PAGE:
The open-source free tool, with 100 million users worldwide, is popular with podcast and music editors.
Its updated policy says data can be shared with its Russia-based infrastructure company, WSM, as well as regional law enforcement.
Audacity says the only data it exchanges with its users is software updates and error reports.
But since the updated policy was published last week, there have been angry calls from concerned users to uninstall the product or revert to an older version.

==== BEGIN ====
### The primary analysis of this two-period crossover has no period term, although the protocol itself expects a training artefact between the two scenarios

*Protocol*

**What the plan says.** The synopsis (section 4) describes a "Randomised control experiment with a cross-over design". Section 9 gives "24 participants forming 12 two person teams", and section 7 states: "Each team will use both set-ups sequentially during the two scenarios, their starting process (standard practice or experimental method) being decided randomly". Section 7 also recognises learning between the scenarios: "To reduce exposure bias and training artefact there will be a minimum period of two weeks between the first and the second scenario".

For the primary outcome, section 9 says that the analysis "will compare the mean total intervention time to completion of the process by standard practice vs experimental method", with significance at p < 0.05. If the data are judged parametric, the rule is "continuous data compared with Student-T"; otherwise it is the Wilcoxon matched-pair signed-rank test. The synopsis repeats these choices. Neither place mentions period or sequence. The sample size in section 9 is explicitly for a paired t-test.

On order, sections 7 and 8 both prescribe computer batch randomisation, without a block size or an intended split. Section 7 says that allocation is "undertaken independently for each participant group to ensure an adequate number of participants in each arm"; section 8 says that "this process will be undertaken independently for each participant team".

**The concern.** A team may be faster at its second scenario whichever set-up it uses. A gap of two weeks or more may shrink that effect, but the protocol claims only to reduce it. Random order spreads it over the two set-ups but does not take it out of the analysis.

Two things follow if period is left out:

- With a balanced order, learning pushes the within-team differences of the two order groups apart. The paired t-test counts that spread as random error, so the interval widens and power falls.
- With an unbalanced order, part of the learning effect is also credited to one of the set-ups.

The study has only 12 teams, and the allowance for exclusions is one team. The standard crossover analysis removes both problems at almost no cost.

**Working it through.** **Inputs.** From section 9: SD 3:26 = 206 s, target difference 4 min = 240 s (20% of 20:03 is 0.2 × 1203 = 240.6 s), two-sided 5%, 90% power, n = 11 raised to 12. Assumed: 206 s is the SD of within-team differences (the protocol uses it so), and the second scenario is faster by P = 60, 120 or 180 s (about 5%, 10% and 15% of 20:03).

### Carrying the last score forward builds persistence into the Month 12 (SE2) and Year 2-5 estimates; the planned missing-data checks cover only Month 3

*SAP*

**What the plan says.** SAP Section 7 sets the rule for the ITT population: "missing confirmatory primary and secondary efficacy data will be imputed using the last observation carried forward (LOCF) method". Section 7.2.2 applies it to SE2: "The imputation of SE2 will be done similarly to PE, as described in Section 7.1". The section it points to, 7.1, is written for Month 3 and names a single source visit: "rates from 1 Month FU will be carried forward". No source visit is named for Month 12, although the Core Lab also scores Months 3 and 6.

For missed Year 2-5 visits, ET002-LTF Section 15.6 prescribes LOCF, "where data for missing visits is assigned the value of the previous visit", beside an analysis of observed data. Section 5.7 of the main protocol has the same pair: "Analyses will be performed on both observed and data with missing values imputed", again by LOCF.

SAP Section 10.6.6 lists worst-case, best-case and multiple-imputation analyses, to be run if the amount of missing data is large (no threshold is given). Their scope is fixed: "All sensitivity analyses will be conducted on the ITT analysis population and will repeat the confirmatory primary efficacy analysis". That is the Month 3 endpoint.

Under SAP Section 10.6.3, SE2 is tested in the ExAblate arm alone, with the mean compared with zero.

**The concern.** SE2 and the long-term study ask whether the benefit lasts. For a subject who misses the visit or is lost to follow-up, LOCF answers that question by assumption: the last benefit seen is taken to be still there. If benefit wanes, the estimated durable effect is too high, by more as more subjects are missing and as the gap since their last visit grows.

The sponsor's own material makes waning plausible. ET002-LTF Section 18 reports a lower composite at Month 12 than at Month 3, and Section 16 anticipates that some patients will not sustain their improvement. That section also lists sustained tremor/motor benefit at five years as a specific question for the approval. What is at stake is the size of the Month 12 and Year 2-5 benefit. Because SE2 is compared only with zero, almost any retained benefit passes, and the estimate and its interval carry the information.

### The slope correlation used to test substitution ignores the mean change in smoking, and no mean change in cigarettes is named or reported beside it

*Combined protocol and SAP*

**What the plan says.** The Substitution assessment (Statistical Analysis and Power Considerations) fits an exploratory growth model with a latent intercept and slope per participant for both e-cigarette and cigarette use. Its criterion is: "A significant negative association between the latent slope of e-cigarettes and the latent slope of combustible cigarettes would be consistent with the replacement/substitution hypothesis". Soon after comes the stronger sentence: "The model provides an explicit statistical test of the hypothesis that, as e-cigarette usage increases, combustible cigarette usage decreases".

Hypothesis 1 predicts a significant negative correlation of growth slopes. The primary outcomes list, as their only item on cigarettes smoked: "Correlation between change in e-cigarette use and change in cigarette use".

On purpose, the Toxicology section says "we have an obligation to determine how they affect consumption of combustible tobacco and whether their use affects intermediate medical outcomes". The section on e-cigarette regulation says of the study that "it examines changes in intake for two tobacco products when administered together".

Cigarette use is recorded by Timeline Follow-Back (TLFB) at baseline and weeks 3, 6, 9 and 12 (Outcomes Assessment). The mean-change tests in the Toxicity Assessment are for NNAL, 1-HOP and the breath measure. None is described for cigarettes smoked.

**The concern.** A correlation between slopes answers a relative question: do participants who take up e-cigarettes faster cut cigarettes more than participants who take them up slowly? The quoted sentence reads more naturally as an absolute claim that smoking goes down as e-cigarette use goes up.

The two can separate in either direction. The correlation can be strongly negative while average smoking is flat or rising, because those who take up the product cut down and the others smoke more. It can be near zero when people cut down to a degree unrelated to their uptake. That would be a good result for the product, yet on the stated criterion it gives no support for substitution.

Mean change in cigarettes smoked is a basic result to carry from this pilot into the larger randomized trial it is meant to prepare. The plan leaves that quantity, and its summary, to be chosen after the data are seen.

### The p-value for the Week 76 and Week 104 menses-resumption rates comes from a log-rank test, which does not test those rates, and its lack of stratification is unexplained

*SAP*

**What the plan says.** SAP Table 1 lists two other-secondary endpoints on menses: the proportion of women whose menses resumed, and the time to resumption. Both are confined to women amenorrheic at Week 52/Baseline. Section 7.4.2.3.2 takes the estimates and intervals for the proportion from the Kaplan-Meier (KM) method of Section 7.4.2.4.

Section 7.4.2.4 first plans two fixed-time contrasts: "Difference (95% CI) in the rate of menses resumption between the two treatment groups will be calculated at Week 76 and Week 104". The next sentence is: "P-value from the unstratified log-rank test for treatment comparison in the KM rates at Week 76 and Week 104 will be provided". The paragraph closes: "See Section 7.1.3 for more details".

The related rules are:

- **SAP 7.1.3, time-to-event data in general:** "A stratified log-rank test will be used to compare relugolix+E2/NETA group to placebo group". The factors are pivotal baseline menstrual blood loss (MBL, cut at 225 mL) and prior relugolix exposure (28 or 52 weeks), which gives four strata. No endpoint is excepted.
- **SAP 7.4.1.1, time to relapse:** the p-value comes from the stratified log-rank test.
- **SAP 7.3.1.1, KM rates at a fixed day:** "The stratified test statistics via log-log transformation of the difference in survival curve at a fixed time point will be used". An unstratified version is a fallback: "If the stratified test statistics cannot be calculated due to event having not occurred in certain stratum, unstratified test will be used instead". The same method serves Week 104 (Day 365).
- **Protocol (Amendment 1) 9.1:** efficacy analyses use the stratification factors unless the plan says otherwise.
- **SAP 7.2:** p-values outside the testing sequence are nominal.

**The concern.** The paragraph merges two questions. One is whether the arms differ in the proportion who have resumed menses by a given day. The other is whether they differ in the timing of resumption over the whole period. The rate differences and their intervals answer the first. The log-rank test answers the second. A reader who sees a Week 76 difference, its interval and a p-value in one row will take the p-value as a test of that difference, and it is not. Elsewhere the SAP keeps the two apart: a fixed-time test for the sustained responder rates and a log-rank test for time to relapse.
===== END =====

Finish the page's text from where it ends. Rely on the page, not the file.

And technology website Fosspost described the most recent version as "possible spyware".
"One would not expect an offline desktop application to be collecting such data, phoning home and then handing that data to governments around the world whenever they see fit," it wrote.
The article is from:(full version )https://www.bbc.com/news/technology-57721967